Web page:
The Mississippi Department of Archives and History is allowing the public to have access to additional papers from the late author Eudora Welty
O Mississippi Department of Archives and History is allowing the public to have access to additional papers from the late author Eudora Welty, including letters written by members of her family.
The release came Wednesday on the 113th anniversary of Welty’s birth. She died July 23, 2001. According to her will, the family correspondence was to remain private for 20 years after her death.
Welty, who lived most of her life in Jackson, was known for the lyrical quality of her short stories and was awarded the Pulitzer Prize dentro 1973 for her short novel, “The Optimist’s Daughter,” publicado em 1972. While establishing herself as a writer, Welty photographed scenes of everyday life in Mississippi during the Great Depression for the Works Progress Administration.
Welty’s niece, Mary Alice White, said in a news release from the Mississippi Department of Archives and History that the newly released letters begin with the courtship of Welty’s parents. White said they also include Welty’s correspondence with relatives and papers and letters from others in the family.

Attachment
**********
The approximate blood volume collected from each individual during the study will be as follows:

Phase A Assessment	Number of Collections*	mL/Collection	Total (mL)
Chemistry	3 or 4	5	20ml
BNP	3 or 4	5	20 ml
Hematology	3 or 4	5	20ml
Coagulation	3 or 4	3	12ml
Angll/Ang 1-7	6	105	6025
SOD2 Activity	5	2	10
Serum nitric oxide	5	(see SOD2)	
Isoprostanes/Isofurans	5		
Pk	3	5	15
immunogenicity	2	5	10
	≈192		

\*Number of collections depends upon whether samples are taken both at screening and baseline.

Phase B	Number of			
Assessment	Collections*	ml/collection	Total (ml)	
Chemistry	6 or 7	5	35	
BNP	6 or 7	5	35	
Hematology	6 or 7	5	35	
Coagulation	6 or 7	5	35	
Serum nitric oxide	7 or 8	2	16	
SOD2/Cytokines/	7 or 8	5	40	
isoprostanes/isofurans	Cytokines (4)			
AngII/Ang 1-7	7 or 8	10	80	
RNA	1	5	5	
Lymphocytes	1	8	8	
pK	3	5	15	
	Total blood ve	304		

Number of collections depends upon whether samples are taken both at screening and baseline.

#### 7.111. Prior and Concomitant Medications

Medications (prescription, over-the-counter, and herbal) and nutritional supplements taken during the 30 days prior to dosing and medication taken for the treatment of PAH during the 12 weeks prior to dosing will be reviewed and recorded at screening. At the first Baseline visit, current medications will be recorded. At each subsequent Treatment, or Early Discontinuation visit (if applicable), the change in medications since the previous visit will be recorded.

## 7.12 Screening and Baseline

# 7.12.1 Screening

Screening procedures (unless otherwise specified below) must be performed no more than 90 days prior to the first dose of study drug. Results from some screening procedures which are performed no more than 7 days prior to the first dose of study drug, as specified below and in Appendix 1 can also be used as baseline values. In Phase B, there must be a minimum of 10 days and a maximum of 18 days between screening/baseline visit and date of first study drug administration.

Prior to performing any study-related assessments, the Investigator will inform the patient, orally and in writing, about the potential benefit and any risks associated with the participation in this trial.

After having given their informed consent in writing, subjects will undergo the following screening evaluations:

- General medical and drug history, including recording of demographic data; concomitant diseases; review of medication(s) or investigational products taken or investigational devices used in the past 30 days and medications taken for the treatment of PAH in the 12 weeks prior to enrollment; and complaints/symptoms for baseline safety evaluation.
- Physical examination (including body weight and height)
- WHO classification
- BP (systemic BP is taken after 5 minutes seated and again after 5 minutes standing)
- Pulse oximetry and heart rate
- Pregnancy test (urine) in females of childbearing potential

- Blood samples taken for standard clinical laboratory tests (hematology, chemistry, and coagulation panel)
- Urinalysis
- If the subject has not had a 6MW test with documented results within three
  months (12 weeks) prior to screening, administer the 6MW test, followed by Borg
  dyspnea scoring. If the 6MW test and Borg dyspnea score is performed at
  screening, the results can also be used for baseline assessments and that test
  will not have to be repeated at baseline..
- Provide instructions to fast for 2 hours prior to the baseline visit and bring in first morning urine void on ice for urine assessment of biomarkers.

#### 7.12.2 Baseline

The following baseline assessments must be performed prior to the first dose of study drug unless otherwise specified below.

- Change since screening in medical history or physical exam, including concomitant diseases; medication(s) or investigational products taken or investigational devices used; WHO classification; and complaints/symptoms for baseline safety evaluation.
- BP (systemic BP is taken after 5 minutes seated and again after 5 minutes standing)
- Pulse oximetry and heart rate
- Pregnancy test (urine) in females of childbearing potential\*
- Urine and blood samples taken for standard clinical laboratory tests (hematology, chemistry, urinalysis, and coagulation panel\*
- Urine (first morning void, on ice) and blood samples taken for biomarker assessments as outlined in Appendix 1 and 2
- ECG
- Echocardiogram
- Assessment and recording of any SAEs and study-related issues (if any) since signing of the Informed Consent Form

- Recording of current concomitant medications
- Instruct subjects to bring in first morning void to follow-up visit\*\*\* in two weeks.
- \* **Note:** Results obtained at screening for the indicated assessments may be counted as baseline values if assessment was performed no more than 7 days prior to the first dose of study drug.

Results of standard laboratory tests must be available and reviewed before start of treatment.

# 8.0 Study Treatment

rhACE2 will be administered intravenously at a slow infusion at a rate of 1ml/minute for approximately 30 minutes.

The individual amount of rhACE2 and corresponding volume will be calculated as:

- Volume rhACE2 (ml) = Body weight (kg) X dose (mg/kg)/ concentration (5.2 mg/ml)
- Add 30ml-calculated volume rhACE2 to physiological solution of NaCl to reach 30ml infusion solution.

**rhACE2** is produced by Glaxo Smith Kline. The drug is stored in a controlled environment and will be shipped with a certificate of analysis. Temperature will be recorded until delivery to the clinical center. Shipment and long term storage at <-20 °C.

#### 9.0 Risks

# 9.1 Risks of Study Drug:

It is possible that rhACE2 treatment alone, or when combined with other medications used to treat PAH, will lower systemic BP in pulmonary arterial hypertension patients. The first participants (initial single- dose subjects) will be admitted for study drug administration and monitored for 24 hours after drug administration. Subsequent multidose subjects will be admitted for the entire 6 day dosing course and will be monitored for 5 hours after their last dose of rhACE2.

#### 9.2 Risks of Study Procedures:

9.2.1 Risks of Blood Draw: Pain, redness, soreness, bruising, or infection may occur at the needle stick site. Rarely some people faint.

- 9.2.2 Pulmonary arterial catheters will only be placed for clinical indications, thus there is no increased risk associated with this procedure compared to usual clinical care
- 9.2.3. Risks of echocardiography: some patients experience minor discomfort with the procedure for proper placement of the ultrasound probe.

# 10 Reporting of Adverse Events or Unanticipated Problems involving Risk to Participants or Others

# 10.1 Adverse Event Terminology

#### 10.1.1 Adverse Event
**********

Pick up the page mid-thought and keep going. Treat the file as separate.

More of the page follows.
“Because these letters were not technically the property of Eudora — they belong to the letter writer — I think Eudora wanted them sealed to respect the privacy of those still living,” White said.
The Eudora Welty Collection was established in 1957, when she donated manuscripts, photographs and correspondence to the Mississippi Department of Archives and History.
The department said the Welty Collection has drafts, revised copies and printer’s versions of her works, including stories, livros, essays, avaliações, lectures, speeches and drama. The collection also contains incoming and outgoing correspondence of Welty, memorabilia, and negatives and photographs taken by Welty and her father.
Harriet Pollack, Welty scholar and affiliate professor at the College of Charleston, said in the news release that the newly released correspondence provides insight about Welty’s parents; her siblings and their families; her grandmother and great grandmother and their children.
“Through their intimate and everyday interactions with one another, we also come to know so much more about the woman and the writer, Eudora Welty,” Pollack said. “Astonishingly, a very private woman has unpredictably made generations of personal history available to those touched by her art, inviting us to better understand and to more fully engage the elusive woman behind it.”